Our initial projects will focus on neonatal herpes but in the longer term, the aim is for KTF to fund projects into all causes of preventable neonatal death.


To prevent newborn baby deaths through research and education.


Babies who are born healthy stay healthy. Preventable neonatal deaths in the UK are eliminated.


Sarah de Malplaquet

Chief Executive & Trustee

Sarah founded KTF with her partner James in January 2018 after their 13 day old son, Kit, died from neonatal herpes. She manages the day-to-day activities of the charity and looks after the finances.

Sarah is a charity finance professional. She started her finance career with an accountancy firm where she trained in general audit, moving over to their film team after qualification. After a career break volunteering and travelling, she entered the charity world as Financial Controller for BAFTA. Sarah then moved to The Charleston Trust, a house museum and arts venue in Sussex, where she was Head of Finance for 5 years before commencing the Chief Executive role on a paid basis. 

James de Malplaquet 

Chair of the Trustees

James founded KTF with Sarah. He is involved with all aspects of the charity with a focus on fundraising and events.

James is the Director of Studies at Loxdale English Centre & Swedish Folk High School, where he has been for over 3 years. He has been teaching for 15 years, working in English language schools and at Sussex University as a teacher and teacher trainer. He is a member of Sussex Director of Studies Association for which he has delivered teacher development workshops.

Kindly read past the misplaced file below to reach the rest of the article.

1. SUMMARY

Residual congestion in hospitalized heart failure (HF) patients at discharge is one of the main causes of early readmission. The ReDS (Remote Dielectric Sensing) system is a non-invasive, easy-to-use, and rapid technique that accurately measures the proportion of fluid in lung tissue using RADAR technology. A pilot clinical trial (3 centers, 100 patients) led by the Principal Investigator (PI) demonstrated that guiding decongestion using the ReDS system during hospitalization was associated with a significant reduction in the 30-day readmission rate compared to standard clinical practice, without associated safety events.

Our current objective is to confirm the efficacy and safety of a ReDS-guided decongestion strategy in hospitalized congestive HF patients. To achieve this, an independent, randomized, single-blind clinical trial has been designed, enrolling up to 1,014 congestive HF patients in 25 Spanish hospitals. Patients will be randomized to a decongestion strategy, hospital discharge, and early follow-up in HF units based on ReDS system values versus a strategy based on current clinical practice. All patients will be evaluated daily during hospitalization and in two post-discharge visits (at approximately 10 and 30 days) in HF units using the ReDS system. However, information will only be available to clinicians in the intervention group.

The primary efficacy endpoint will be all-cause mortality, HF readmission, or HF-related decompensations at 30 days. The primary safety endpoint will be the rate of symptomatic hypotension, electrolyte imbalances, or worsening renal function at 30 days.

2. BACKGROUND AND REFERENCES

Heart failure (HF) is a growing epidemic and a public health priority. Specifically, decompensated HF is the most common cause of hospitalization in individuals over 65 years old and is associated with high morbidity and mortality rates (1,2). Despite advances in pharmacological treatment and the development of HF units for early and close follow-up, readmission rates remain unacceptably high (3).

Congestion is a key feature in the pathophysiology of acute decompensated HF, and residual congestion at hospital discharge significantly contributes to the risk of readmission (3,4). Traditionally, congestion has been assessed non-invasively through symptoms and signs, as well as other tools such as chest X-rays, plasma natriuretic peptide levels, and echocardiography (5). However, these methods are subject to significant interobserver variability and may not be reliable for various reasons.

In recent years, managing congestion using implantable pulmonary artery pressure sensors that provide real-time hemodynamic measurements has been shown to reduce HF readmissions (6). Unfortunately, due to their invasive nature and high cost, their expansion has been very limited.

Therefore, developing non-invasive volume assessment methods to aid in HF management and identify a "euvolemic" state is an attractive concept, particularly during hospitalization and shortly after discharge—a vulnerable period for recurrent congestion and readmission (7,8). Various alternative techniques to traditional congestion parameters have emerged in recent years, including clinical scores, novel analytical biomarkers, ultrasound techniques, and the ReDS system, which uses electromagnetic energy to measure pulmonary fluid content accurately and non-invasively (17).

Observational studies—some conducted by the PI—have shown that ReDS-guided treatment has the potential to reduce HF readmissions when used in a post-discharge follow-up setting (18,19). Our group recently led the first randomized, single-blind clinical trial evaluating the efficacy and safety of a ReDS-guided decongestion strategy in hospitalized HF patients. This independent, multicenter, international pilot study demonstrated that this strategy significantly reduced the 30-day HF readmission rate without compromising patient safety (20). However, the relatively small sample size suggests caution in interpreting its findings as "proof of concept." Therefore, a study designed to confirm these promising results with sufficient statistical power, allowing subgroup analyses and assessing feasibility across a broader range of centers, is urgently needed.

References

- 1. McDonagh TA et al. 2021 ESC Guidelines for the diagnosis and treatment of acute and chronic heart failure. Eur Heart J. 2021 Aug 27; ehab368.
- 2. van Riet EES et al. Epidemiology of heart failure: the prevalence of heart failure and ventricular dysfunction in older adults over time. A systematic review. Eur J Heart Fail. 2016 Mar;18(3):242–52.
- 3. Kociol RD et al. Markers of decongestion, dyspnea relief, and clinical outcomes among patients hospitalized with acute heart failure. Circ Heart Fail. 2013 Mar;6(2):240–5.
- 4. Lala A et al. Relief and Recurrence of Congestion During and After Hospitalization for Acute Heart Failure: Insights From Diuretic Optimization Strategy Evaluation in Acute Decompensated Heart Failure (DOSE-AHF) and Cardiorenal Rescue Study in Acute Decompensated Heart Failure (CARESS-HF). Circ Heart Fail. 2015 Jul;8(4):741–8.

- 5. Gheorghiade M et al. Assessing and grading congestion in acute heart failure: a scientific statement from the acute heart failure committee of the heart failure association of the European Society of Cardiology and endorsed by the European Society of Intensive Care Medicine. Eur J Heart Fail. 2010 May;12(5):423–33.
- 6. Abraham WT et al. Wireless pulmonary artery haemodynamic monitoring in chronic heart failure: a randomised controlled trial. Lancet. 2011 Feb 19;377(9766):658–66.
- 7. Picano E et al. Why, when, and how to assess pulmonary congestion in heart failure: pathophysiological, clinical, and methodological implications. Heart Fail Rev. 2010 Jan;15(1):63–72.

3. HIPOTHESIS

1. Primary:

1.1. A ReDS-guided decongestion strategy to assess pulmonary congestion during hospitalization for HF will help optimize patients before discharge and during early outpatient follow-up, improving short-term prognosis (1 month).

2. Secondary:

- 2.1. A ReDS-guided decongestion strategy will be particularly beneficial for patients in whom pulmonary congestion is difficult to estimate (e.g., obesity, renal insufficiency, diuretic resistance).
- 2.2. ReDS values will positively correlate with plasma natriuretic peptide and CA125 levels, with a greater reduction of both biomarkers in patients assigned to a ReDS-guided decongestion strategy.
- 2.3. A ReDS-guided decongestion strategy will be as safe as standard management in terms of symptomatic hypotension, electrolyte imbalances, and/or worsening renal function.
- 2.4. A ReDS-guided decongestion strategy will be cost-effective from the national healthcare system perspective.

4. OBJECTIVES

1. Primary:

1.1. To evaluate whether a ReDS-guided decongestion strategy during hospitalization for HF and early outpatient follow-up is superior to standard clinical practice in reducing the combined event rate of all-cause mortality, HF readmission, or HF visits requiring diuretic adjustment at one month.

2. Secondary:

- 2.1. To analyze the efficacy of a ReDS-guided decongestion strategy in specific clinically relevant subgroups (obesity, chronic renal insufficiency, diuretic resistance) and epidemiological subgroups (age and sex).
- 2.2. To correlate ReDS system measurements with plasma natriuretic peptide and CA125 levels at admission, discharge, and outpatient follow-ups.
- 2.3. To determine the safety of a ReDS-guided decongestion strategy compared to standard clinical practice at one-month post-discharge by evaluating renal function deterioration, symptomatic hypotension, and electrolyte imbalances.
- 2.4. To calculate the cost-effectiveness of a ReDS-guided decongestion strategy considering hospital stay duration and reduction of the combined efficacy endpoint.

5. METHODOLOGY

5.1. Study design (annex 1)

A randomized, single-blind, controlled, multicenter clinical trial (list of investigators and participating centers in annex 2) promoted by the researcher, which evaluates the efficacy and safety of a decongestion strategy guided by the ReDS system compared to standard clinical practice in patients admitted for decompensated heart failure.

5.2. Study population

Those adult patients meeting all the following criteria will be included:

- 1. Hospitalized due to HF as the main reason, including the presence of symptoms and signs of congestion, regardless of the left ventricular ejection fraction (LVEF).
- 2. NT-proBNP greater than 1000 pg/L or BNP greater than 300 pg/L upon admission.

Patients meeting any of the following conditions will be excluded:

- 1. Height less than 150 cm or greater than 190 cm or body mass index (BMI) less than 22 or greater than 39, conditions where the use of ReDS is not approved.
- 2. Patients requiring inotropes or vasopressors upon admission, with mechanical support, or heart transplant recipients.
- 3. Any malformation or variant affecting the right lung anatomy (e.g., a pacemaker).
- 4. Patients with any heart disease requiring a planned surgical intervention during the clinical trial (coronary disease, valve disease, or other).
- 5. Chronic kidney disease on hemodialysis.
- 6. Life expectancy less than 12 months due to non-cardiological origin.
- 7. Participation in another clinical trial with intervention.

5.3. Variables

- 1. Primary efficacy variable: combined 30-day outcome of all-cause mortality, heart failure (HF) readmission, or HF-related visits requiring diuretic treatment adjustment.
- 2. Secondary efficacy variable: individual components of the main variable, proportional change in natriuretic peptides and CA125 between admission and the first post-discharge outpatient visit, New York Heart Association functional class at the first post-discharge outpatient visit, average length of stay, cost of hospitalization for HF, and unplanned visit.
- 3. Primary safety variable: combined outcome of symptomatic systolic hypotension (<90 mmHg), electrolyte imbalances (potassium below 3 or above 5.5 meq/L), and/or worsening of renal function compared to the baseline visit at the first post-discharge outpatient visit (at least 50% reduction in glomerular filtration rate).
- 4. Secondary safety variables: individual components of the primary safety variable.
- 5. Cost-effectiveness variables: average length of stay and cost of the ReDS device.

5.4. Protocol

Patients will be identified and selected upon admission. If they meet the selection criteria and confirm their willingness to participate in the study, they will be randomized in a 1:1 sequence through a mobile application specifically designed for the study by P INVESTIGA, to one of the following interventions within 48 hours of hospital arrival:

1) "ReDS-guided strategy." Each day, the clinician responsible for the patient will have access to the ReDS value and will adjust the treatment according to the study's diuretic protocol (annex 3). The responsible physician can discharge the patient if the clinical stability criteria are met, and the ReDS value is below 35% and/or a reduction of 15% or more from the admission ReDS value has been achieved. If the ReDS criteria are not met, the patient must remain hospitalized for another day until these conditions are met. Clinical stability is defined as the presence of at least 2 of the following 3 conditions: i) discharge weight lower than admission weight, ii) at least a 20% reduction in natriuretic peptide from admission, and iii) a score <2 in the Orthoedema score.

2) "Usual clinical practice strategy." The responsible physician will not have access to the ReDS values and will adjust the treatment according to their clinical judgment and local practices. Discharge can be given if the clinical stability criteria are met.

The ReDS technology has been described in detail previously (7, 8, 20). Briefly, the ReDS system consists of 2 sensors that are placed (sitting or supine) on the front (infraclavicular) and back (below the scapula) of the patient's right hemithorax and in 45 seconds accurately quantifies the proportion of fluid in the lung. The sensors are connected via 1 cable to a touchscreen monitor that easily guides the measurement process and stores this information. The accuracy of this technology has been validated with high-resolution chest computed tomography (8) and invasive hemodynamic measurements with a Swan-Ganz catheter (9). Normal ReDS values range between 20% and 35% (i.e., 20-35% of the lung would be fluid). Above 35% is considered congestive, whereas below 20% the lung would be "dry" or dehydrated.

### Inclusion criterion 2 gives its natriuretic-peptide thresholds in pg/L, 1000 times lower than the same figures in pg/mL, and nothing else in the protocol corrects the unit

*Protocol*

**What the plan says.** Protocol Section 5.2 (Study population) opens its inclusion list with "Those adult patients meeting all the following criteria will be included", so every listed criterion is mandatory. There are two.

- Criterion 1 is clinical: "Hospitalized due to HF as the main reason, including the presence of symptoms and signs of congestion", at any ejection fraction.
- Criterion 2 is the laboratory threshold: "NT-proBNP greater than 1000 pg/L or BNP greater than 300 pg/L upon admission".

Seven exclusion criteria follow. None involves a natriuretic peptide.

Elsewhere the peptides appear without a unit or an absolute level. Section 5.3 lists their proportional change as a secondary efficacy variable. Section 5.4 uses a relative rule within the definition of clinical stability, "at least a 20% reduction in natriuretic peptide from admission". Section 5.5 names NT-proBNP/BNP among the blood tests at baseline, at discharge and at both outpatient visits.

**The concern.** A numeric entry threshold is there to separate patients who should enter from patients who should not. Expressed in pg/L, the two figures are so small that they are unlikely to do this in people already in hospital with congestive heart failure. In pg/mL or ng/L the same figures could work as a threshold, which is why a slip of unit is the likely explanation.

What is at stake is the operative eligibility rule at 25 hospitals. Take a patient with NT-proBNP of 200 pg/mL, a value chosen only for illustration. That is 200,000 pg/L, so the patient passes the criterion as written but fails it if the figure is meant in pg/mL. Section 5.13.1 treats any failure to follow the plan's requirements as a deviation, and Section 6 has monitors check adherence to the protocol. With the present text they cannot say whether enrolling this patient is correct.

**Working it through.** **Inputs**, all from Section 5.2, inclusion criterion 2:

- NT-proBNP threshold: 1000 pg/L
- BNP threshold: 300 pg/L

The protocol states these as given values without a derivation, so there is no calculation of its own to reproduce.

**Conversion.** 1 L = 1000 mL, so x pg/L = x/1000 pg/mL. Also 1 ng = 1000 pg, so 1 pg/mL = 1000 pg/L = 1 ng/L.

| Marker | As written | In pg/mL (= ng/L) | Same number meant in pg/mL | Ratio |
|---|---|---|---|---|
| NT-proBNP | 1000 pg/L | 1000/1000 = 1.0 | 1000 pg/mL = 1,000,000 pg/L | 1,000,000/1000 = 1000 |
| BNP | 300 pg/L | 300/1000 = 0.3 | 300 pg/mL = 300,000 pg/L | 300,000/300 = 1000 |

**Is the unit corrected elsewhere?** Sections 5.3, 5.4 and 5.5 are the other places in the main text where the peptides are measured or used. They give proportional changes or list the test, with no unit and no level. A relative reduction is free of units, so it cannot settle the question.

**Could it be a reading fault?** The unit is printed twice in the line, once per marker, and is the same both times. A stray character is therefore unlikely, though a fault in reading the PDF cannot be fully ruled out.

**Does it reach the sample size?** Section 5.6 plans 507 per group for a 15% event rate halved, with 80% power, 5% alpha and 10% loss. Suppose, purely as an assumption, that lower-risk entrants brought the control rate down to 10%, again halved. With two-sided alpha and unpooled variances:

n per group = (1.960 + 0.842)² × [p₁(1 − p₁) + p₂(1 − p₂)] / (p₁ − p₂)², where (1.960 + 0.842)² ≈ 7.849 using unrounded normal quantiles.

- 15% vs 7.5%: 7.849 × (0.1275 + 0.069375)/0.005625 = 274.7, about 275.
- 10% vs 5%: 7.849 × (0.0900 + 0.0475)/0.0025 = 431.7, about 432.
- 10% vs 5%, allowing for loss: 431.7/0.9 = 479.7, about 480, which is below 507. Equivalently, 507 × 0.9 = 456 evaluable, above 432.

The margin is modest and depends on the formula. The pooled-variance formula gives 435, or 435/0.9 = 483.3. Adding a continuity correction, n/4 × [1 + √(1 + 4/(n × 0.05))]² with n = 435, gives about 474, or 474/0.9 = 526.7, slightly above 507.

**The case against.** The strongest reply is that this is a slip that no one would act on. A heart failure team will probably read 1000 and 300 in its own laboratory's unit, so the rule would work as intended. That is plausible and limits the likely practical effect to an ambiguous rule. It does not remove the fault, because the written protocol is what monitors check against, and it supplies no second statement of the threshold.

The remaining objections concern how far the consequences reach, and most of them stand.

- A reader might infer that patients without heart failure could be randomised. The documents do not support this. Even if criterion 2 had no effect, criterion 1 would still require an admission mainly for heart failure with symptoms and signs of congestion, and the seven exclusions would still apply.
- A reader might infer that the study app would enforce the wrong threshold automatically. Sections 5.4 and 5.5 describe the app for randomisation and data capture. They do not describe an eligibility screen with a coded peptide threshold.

James has also been a professional musician. His band, The Miserable Rich, released five albums and toured Europe and North America over a 7 year period and made a comeback for the inaugural Kit Fest fundraising concert in 2018.


Susie Tempest


Susie is a founding trustee and heavily involved with the fundraising side of KTF, having over seven years of fundraising experience. 


Susie currently looks after corporate sponsorship at Brighton Dome & Brighton Festival, prior to which she spent six years as Head of Development at The Charleston Trust. She has experience of all aspects of fundraising including trust and foundation applications, donor circles, crowd funding and corporate sponsorship. Prior to joining Charleston, Susie spent 15 years working in marketing and PR in London. 


Susie studied Modern Languages at the University of East Anglia and now lives in Brighton with her husband and family. She is passionate about the arts, books and the outdoors, as well as child development and well-being.

Emma Payne


Emma is Kit's 'Godlessmother' and joined the Board in 2018 bringing her energy, enthusiasm and wise counsel to  the organisation and helping us flourish. She has a background in marketing and business strategy and will be using this expertise to help shape the charity as it grows.


We achieved a huge amount in our first year and you can read all about it in our 2018 annual report which is available online here.


Kit was given the middle name Tarka for Sarah's love of swimming and James' love of otters. He was their little otter who never got to swim. They noticed from the clothes that Kit wore in his time with them that they also really liked the colour orange and it became his colour. Friends and family wore orange flowers in remembrance of Kit at his funeral.

We are very grateful to our good friend Mel Hudson from Stir Creative for designing our wonderful logo.

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Kit Tarka Foundation © 2018 | Registered charity no. 1178030